Some were prophetic even when the reports were simply wrong, like the Illustrated American article of 1898 reporting on “A New Flying Machine That Flies”–five years before the Wright brothers–when it said: “…It is impossible to imagine without terror the day when these mechanical birds, these flying apparitions, will be able to rain upon armies, hostile towns and escalating parties most deadly and most destructive explosives…”. How true it would become.

There can be much to be found in newspapers beyond the headline. What a thrill it is to discover such hidden gems; reports that have escaped hundreds of years of history only to rediscovered with new-found relevance today. Such are just some of the joys of collecting early newspapers.

Please enjoy:  Newspapers that shaped the world…

Countdown to “Newspapers that changed the world…”

October 24, 2012 by · Leave a Comment 

Each month Timothy Hughes Rare & Early Newspapers releases a catalog containing a new set of historic and collectible newspapers (1600′s through 20th century). However, on November 1, 2012, at 12:01 AM ET, the special edition, “Newspapers that changed the world…” will be released. Whether you already collect newspapers, or desire to simply view a sampling of what the hobby has to offer, check back for this special occasion:

Prior to November 1, 2012 and after November 30, 2012, the link below will take you to the most recent offerings of Timothy Hughes Rare & Early Newspapers… History’s Newsstand! During the month of November it will take you to the special release catalog, “Newspapers that changed the world”.

View: “Newspapers that changed the world…

Civil War Era Newspapers on Pinterest…

June 29, 2012 by · Leave a Comment 

We at Timothy Hughes Rare & Early Newspapers have made a brief attempt at providing an overview of the Civil War via images of historic newspapers.  These images may be viewed at:  Rare Newspapers on Pinterest.  We invite you to join with us in telling the story by going to www.rarenewspapers.com to find additional issues you believe should be added to “the story”.  Feel free to provide us with the item number(s) of any you would like to have added.  You may contact us by responding to this post or by e-mail (guy@rarenewspapers.com).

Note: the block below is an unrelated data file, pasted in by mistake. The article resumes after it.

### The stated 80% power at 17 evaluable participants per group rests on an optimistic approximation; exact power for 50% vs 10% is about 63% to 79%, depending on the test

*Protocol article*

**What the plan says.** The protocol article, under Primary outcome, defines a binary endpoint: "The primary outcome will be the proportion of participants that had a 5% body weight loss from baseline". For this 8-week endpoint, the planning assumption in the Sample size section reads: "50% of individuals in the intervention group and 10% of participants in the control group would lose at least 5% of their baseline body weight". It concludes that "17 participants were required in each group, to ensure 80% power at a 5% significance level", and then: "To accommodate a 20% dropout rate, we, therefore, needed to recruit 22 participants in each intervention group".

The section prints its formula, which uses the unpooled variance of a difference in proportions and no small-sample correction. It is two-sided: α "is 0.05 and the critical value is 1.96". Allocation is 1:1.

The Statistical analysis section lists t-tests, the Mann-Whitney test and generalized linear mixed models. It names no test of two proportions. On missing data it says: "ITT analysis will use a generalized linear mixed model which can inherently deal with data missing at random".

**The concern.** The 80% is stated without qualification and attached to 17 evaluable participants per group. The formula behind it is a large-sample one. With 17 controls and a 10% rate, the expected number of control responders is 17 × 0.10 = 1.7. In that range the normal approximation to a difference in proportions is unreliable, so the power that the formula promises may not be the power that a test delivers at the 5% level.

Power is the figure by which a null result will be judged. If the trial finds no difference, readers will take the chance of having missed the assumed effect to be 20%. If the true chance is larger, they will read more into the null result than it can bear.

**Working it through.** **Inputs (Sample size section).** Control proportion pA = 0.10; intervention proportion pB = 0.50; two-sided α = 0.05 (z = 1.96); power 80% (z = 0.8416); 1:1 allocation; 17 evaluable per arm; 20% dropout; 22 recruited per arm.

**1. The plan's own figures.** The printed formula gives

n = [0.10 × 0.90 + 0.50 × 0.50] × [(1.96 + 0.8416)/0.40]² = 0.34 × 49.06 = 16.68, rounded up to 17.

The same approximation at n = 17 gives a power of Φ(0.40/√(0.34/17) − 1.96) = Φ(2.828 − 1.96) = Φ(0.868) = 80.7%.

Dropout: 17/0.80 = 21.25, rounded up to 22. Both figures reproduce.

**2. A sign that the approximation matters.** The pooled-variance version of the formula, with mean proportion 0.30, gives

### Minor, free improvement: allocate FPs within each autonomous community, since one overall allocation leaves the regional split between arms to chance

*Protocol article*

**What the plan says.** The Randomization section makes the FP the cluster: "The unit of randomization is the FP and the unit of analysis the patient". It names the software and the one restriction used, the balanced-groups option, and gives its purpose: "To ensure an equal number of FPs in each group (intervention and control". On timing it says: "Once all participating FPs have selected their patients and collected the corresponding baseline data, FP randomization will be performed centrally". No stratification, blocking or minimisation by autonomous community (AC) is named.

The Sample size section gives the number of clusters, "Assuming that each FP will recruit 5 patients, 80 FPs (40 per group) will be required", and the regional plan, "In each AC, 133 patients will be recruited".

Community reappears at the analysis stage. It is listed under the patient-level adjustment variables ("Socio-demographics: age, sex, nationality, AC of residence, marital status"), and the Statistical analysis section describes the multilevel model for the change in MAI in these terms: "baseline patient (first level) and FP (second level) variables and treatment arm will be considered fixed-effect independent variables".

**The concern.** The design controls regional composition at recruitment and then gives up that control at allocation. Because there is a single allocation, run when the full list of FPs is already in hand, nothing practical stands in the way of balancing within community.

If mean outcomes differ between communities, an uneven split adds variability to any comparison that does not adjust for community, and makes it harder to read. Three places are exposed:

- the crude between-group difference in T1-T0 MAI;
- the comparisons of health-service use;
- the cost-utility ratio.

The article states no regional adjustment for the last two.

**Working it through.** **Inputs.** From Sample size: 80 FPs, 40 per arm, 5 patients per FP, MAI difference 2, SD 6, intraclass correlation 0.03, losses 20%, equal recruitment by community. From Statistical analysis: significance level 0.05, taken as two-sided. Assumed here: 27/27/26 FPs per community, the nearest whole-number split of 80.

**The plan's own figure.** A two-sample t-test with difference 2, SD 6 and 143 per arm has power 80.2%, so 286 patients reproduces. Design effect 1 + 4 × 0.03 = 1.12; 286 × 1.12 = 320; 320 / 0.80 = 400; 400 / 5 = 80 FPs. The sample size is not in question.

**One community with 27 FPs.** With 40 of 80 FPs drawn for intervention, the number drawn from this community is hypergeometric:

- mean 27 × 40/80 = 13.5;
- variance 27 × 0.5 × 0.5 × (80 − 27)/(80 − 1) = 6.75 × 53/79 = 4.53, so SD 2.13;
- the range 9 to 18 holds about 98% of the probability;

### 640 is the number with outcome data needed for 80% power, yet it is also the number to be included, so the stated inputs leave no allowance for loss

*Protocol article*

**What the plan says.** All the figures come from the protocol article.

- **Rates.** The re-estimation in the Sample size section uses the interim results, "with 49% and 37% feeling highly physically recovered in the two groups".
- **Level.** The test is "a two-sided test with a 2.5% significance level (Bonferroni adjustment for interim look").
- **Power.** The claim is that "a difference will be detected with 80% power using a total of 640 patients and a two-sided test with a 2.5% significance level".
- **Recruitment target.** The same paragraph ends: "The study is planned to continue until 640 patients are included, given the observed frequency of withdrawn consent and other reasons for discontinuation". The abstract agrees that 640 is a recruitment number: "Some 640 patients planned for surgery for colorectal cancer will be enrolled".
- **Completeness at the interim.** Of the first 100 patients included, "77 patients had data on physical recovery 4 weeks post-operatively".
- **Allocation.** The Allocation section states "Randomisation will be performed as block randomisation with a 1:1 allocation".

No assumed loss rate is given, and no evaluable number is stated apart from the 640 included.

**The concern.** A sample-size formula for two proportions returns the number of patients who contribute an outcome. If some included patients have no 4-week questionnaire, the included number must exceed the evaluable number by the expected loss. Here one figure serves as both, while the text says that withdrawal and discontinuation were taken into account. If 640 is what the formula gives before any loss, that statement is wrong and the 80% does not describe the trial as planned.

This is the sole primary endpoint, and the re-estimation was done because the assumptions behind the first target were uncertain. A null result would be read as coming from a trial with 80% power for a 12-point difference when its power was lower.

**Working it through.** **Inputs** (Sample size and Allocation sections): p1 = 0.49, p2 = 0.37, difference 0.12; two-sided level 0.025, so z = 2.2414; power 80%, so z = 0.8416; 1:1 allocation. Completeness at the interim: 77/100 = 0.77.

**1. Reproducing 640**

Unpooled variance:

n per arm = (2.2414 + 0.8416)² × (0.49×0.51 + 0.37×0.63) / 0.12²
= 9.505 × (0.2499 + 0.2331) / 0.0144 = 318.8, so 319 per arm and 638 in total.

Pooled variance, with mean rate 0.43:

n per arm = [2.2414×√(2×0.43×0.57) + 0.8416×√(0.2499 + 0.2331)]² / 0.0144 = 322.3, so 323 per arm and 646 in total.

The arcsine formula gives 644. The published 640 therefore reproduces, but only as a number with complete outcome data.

Frederic Remington Prints on Pinterest…

May 25, 2012 by · Leave a Comment 

Frederic Remington is known for his work depicting the American Wild West.  Many of his prints made their way onto the pages of Harper’s Weekly, the premier illustrated newspaper of the 19th and early 20th centuries, along with a handful of other publications of the period.  Timothy Hughes Rare & Early Newspapers has posted several of these on Pinterest for everyone to enjoy.  They may be found at:  Frederic Remington Prints – Harper’s Weekly

The Civil War… 150 years ago… February 8, 1862…

February 8, 2012 by · Leave a Comment 

An ongoing reflection on the Civil War… 150 years prior to this post…

150 years ago today, citizens, from both the north and the south, sat down over a cup of coffee (if they were lucky) to read newspapers telling of the capture of Fort Henry, the Battle of Mill Spring, the available (advertisement) speech by Frederick Douglass, and more, while perhaps looking over large detailed maps of related regions.  The daily newspaper was their connection to the events touching nearly every household in America.   Enjoy a glimpse of the issues printed for the day:

Original Newspapers Read On February 8, 1862

“History is never more fascinating than when it’s read from the day it was first reported.”, Timothy Hughes, 1976